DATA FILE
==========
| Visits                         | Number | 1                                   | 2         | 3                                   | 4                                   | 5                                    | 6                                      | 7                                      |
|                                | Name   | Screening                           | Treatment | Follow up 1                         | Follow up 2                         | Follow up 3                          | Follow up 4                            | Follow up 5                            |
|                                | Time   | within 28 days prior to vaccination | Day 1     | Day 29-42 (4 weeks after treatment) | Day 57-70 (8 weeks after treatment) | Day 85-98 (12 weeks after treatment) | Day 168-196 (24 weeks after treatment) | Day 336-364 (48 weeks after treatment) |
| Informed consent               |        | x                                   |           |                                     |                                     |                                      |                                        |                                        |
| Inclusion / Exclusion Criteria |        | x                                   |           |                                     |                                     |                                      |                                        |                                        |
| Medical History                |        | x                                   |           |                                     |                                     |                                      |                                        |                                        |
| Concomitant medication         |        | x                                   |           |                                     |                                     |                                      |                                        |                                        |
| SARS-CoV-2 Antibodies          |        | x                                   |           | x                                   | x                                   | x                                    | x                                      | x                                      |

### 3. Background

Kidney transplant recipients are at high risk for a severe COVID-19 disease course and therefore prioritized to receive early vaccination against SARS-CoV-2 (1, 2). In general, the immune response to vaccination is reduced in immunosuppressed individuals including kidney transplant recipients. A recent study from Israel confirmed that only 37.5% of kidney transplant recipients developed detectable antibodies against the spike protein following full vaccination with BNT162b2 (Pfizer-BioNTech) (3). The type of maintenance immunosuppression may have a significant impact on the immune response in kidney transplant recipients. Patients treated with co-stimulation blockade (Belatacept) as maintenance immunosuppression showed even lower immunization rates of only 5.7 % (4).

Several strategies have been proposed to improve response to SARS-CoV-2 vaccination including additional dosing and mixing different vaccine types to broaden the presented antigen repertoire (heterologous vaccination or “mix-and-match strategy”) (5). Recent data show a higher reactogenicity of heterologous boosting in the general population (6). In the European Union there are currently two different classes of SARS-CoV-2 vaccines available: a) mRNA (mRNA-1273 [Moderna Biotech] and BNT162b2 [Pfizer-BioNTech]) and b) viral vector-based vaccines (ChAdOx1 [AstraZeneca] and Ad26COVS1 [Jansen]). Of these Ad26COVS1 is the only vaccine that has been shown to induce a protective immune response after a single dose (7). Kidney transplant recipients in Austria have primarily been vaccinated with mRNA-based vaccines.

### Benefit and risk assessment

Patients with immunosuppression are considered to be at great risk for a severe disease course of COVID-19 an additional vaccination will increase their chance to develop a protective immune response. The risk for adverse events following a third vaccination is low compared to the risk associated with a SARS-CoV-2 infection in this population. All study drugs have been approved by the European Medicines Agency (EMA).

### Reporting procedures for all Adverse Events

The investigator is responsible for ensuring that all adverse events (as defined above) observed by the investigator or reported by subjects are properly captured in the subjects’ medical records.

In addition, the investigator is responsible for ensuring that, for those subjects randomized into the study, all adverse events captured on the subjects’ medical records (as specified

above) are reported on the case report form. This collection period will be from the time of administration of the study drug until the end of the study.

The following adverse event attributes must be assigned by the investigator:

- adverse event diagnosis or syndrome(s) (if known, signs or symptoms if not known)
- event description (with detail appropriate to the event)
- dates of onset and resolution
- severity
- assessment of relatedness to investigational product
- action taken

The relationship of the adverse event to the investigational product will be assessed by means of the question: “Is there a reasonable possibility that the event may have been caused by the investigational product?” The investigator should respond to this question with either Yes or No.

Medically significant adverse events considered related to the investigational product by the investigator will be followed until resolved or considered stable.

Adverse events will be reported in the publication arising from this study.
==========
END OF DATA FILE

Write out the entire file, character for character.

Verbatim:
| Visits                         | Number | 1                                   | 2         | 3                                   | 4                                   | 5                                    | 6                                      | 7                                      |
|                                | Name   | Screening                           | Treatment | Follow up 1                         | Follow up 2                         | Follow up 3                          | Follow up 4                            | Follow up 5                            |
|                                | Time   | within 28 days prior to vaccination | Day 1     | Day 29-42 (4 weeks after treatment) | Day 57-70 (8 weeks after treatment) | Day 85-98 (12 weeks after treatment) | Day 168-196 (24 weeks after treatment) | Day 336-364 (48 weeks after treatment) |
| Informed consent               |        | x                                   |           |                                     |                                     |                                      |                                        |                                        |
| Inclusion / Exclusion Criteria |        | x                                   |           |                                     |                                     |                                      |                                        |                                        |
| Medical History                |        | x                                   |           |                                     |                                     |                                      |                                        |                                        |
| Concomitant medication         |        | x                                   |           |                                     |                                     |                                      |                                        |                                        |
| SARS-CoV-2 Antibodies          |        | x                                   |           | x                                   | x                                   | x                                    | x                                      | x                                      |

### 3. Background

Kidney transplant recipients are at high risk for a severe COVID-19 disease course and therefore prioritized to receive early vaccination against SARS-CoV-2 (1, 2). In general, the immune response to vaccination is reduced in immunosuppressed individuals including kidney transplant recipients. A recent study from Israel confirmed that only 37.5% of kidney transplant recipients developed detectable antibodies against the spike protein following full vaccination with BNT162b2 (Pfizer-BioNTech) (3). The type of maintenance immunosuppression may have a significant impact on the immune response in kidney transplant recipients. Patients treated with co-stimulation blockade (Belatacept) as maintenance immunosuppression showed even lower immunization rates of only 5.7 % (4).

Several strategies have been proposed to improve response to SARS-CoV-2 vaccination including additional dosing and mixing different vaccine types to broaden the presented antigen repertoire (heterologous vaccination or “mix-and-match strategy”) (5). Recent data show a higher reactogenicity of heterologous boosting in the general population (6). In the European Union there are currently two different classes of SARS-CoV-2 vaccines available: a) mRNA (mRNA-1273 [Moderna Biotech] and BNT162b2 [Pfizer-BioNTech]) and b) viral vector-based vaccines (ChAdOx1 [AstraZeneca] and Ad26COVS1 [Jansen]). Of these Ad26COVS1 is the only vaccine that has been shown to induce a protective immune response after a single dose (7). Kidney transplant recipients in Austria have primarily been vaccinated with mRNA-based vaccines.

### Benefit and risk assessment

Patients with immunosuppression are considered to be at great risk for a severe disease course of COVID-19 an additional vaccination will increase their chance to develop a protective immune response. The risk for adverse events following a third vaccination is low compared to the risk associated with a SARS-CoV-2 infection in this population. All study drugs have been approved by the European Medicines Agency (EMA).

### Reporting procedures for all Adverse Events

The investigator is responsible for ensuring that all adverse events (as defined above) observed by the investigator or reported by subjects are properly captured in the subjects’ medical records.

In addition, the investigator is responsible for ensuring that, for those subjects randomized into the study, all adverse events captured on the subjects’ medical records (as specified

above) are reported on the case report form. This collection period will be from the time of administration of the study drug until the end of the study.

The following adverse event attributes must be assigned by the investigator:

- adverse event diagnosis or syndrome(s) (if known, signs or symptoms if not known)
- event description (with detail appropriate to the event)
- dates of onset and resolution
- severity
- assessment of relatedness to investigational product
- action taken

The relationship of the adverse event to the investigational product will be assessed by means of the question: “Is there a reasonable possibility that the event may have been caused by the investigational product?” The investigator should respond to this question with either Yes or No.

Medically significant adverse events considered related to the investigational product by the investigator will be followed until resolved or considered stable.

Adverse events will be reported in the publication arising from this study.